Child and family issues dominate election trail
Families and children dominated the campaign trail on Wednesday. The Liberals and NDP tackled child care issues at campaign stops in Ontario while the Conservatives promised changes to tobacco marketing in an effort to protect kids.
Liberal Leader Stephane Dion kicked off the day campaigning in London, Ont., where he promised to make post-secondary education more accessible with a grant that would be delivered to students four times a year.
Dion, speaking at the University of Western Ontario, said the quarterly education grant would replace complicated and "often irrelevant" tax credits for students.
He said the Liberals would also create a 20-year education endowment fund worth $25 billion.
If elected, over the next four years, the Liberal plan would allow the government to provide 200,000 needs-based bursaries of up to $3,500 annually.
For certain minority groups, the plan would provide 100,000 access grants of up to $4000 per year, by the fourth year of the plan.
Dion said every student, regardless of parental income, would be eligible for a $5,000 student loan.
The plan also would support the indirect costs of university-based research by more than 60 per cent to $500 million a year.
Later on Wednesday, Dion announced that a new Liberal government would work with the provinces to create more early education and child care spots.
The Liberals say they will allocate federal funds that will increase over a four-year period to create 165,000 new child care spaces in partnership with the territories and provinces.
"At full implementation, the federal investment will climb to $1.25 billion annually," said a Liberal press release.
The Liberals promised to keep the current $100-a-month payments already given to some families with children.
The Liberal plan will also:
- introduce a new refundable child tax credit worth $350 to families for every child under 18
- provide up to $1,225 per year to Canada's poorest families through a new Guaranteed Family Supplement
- make federal maternity and parental leave programs more flexible for parents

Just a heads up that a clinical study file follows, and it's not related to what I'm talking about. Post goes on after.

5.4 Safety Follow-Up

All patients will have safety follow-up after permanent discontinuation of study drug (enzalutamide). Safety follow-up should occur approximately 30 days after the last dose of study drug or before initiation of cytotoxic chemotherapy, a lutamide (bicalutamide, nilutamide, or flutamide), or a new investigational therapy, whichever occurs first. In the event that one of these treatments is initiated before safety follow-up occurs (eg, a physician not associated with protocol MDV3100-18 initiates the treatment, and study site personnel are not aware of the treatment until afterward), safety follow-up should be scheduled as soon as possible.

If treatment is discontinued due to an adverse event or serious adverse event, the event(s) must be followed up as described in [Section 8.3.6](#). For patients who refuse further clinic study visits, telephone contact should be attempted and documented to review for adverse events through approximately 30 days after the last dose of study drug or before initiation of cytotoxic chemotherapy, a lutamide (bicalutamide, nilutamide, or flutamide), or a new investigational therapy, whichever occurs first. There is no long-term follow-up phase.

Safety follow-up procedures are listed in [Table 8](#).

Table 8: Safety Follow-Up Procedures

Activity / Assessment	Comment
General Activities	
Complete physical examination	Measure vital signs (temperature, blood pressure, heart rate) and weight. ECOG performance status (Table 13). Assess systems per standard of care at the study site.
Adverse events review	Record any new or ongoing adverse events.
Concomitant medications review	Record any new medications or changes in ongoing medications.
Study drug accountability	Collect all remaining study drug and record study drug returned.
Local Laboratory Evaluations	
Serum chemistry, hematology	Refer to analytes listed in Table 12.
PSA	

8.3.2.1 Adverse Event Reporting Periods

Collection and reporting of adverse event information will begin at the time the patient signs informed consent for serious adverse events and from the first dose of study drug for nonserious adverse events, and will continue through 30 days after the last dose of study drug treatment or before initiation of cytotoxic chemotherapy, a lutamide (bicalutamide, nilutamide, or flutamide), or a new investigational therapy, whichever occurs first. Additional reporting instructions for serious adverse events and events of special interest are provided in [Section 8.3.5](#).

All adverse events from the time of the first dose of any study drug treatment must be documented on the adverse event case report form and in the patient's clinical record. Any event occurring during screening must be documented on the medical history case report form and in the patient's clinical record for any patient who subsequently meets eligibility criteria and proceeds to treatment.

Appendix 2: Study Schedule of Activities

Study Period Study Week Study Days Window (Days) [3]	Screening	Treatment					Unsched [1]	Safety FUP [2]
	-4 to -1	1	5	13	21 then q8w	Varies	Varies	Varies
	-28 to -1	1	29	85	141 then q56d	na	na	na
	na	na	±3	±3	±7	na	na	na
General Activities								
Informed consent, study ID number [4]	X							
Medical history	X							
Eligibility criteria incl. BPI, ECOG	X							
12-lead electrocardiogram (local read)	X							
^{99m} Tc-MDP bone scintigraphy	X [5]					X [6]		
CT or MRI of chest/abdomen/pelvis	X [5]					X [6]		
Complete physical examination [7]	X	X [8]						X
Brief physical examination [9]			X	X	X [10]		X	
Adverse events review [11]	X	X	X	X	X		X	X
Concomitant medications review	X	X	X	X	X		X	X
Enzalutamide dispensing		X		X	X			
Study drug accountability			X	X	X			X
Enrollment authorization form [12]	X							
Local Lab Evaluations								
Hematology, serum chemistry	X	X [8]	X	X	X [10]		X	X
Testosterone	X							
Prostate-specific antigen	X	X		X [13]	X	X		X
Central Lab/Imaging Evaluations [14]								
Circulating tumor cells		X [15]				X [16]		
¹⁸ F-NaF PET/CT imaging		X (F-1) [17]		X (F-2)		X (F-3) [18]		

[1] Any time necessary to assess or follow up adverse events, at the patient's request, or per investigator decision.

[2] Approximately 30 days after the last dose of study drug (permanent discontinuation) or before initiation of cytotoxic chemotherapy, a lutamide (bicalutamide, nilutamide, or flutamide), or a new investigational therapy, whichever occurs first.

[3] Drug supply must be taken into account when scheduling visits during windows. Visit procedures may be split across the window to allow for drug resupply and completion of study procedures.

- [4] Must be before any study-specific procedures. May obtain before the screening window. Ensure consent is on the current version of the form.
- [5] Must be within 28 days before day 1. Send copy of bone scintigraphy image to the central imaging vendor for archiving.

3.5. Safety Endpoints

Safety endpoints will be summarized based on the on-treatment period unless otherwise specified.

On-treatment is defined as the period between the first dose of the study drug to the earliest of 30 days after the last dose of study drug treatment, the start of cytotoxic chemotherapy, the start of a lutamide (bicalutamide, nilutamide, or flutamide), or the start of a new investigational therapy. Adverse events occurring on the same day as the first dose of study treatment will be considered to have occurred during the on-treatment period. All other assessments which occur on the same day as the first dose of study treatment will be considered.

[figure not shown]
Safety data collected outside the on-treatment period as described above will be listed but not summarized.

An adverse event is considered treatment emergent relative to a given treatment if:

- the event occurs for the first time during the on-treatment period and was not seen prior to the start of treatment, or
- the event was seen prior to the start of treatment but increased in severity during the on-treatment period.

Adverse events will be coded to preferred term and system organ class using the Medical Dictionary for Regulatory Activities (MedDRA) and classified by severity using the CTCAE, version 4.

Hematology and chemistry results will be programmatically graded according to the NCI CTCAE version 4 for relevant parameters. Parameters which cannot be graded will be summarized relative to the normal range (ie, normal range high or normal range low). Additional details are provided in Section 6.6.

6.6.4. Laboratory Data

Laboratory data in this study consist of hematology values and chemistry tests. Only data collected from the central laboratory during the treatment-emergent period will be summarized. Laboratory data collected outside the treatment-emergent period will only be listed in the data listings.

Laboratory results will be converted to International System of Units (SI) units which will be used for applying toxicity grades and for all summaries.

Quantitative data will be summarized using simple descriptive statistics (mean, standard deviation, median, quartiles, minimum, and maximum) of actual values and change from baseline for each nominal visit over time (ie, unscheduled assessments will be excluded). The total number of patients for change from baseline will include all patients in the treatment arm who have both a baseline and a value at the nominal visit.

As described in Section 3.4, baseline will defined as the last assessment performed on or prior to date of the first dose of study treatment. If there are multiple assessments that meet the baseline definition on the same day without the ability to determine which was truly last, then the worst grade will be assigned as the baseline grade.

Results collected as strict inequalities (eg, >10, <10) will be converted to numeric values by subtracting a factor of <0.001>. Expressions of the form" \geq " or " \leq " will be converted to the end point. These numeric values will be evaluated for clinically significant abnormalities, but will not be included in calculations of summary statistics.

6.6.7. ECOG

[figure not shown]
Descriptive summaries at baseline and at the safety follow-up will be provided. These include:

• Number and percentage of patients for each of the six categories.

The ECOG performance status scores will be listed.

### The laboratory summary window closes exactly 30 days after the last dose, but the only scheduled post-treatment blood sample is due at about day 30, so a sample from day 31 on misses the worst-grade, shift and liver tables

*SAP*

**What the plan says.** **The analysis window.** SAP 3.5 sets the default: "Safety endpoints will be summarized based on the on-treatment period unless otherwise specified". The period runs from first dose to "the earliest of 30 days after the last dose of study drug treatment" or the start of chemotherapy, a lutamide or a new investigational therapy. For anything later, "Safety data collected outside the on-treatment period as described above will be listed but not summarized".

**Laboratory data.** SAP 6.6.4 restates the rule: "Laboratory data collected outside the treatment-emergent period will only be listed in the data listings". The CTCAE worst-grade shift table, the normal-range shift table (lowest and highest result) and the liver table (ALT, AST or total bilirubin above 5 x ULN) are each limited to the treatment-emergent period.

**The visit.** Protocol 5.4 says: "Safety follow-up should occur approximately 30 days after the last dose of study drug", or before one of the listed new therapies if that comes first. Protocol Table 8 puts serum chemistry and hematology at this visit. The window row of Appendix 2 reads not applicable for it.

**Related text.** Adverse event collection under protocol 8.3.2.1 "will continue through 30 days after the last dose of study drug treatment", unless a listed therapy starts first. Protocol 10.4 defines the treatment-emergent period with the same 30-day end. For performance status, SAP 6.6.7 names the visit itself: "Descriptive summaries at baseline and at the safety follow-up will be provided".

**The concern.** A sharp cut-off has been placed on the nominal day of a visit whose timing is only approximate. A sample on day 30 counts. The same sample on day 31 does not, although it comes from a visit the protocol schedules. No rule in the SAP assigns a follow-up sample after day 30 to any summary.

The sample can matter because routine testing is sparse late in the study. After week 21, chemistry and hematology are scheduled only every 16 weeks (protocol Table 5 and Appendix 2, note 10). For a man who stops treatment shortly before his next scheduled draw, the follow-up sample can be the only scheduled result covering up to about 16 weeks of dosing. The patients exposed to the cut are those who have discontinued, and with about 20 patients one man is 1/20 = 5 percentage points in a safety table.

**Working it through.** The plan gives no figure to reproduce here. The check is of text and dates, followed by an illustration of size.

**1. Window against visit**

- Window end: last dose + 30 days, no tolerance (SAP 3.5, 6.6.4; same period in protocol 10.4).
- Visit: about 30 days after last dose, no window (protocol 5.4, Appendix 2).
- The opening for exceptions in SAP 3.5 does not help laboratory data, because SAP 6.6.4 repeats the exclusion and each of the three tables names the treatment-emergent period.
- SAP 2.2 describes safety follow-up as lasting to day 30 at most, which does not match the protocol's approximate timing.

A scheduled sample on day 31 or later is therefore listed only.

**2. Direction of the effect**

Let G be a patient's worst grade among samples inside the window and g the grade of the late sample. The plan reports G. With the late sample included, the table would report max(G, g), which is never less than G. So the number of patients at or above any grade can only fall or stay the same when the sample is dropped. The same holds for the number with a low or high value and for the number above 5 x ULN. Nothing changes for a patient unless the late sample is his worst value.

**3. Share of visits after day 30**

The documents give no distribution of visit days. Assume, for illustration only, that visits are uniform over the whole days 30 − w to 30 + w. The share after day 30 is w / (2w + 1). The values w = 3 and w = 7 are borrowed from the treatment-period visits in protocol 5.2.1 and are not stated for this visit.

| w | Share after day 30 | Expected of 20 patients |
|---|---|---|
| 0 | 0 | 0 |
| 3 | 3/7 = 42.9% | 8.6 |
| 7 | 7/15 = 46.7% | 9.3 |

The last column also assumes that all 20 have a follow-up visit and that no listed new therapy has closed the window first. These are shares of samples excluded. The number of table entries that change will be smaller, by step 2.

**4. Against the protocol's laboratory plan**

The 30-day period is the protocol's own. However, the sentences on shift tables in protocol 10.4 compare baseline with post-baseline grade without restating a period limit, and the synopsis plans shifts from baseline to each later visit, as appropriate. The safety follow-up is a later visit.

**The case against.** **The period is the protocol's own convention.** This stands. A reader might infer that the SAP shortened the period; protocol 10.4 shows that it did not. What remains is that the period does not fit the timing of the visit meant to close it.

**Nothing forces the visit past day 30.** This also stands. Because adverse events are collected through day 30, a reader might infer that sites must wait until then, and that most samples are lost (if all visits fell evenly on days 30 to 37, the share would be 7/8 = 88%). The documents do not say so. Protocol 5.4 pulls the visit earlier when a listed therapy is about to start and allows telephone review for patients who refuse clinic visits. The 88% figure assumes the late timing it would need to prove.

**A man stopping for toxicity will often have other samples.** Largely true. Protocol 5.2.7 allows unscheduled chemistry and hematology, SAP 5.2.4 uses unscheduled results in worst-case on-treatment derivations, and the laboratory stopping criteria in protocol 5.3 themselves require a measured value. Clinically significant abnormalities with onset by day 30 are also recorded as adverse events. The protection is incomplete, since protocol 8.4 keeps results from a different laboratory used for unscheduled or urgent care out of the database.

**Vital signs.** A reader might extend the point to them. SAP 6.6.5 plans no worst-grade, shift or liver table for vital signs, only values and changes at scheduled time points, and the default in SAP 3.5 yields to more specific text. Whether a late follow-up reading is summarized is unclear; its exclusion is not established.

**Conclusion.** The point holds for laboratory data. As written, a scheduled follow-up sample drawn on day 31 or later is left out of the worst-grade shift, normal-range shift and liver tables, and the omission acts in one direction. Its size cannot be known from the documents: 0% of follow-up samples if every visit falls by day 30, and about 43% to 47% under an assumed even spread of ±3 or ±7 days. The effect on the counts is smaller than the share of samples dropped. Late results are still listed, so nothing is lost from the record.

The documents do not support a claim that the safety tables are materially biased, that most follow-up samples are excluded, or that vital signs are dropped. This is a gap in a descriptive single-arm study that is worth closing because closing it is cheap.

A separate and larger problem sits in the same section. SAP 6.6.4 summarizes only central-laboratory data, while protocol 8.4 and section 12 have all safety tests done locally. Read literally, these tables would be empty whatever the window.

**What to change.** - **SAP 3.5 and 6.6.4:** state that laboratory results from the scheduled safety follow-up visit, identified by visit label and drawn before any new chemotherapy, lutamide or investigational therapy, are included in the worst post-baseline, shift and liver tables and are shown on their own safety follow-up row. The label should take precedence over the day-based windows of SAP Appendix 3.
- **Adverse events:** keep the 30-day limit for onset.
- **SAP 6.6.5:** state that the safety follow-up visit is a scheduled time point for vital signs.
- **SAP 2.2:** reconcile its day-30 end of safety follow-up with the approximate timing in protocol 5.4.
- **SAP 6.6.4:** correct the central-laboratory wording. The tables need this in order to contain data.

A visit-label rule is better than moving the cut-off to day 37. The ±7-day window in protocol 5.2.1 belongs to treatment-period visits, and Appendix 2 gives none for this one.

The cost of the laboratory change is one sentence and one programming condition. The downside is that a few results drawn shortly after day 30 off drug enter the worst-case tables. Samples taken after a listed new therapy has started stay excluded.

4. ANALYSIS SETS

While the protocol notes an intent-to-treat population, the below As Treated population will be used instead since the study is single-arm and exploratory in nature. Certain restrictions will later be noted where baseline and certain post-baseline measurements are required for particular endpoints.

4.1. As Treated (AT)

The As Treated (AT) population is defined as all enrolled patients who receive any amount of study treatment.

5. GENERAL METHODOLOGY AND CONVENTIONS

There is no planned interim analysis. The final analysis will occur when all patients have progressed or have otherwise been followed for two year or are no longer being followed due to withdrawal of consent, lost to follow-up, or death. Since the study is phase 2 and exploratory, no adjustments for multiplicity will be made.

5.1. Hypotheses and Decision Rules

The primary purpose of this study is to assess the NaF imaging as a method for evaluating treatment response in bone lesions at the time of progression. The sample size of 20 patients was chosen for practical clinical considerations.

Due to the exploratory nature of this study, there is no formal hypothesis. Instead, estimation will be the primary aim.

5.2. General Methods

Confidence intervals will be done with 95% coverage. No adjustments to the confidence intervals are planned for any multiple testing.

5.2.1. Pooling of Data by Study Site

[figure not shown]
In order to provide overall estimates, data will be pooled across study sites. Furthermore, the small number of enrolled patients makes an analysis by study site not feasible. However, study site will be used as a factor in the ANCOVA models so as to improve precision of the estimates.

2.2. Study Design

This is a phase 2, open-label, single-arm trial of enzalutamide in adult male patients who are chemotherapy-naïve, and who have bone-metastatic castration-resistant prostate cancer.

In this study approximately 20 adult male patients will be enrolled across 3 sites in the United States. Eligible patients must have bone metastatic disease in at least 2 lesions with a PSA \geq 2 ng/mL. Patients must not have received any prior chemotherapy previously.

"Mobility (of workers) is key to a strong economy ... the lack of childcare spaces weakens Canada's competitiveness compared to those countries that have built a strong network of childcare spaces," Dion said from Kitchener, Ont.
Earlier in the day, NDP Leader Jack Layton also announced his party's multibillion-dollar national child care plan during a campaign stop in Toronto.
The plan calls for an initial 150,000 spaces with the long-term goal of providing a space for every child needing one.
Layton said "not a single child care space has been created by the Harper Conservatives."
He said families shouldn't have to struggle to find quality child care.
"When you ask if Canada can afford our child-care program, the answer is yes," Layton said. "Yes, because we'll stop giving billions of taxpayers' dollars in welfare payments to wealthy corporations.
"Instead, we'll use that money to invest in the priorities that matter to families like yours and to invest in your children."
Layton said his party would commit to invest $1.45 billion dollars in the first year and "as finances permit" would build the program until it was fully phased.
It's not clear what the final price tag would be.
Jenny Robinson, executive director of the Ontario Coalition for Better Child Care, said universal care for children should be considered an entitlement and not a privilege.
She welcomed both the NDP and the Liberal plans as being "in step" with the economic realities of today's families.
"Canada still needs child care and I think that's why we see it as a recurring issue every federal election," Robinson told CTV Newsnet.
"The issue isn't going away."
Robinson praised the NDP proposal to entrench child care into legislation - much like laws governing medicare - as a way to strengthen Canadian society and bolster the economy over the long term.
"In other countries, where you have significant investment in child care ... you actually have a stronger economy," she said.
Meanwhile, Conservative Leader Stephen Harper announced Wednesday that his government plans to take further action against tobacco products being marketed to children.
Harper said many parents were concerned about fruit and candy flavoured cigarillos sold in slick packages for less than two dollars.
"I was appalled to see tobacco products being marketed in a way as that is clearly enticing to children, flavouring and packaging them like candy gum," Harper told reporters in Welland, Ont. "This is simply not right. It cannot continue."
"Kiddy" packs of cigarettes are already banned in Canada. Cigarillos, which are rolled in tobacco leaves, are exempt because they are constructed differently than cigarettes.
Harper said his government would target the products by:
Setting a minimum package size for cigarillos that is less affordable for children.
Prohibiting flavour and additives that would appeal to children.
Banning all tobacco advertising and promotion in print and electronic media which may be viewed and read by youth.
With files from The Canadian Press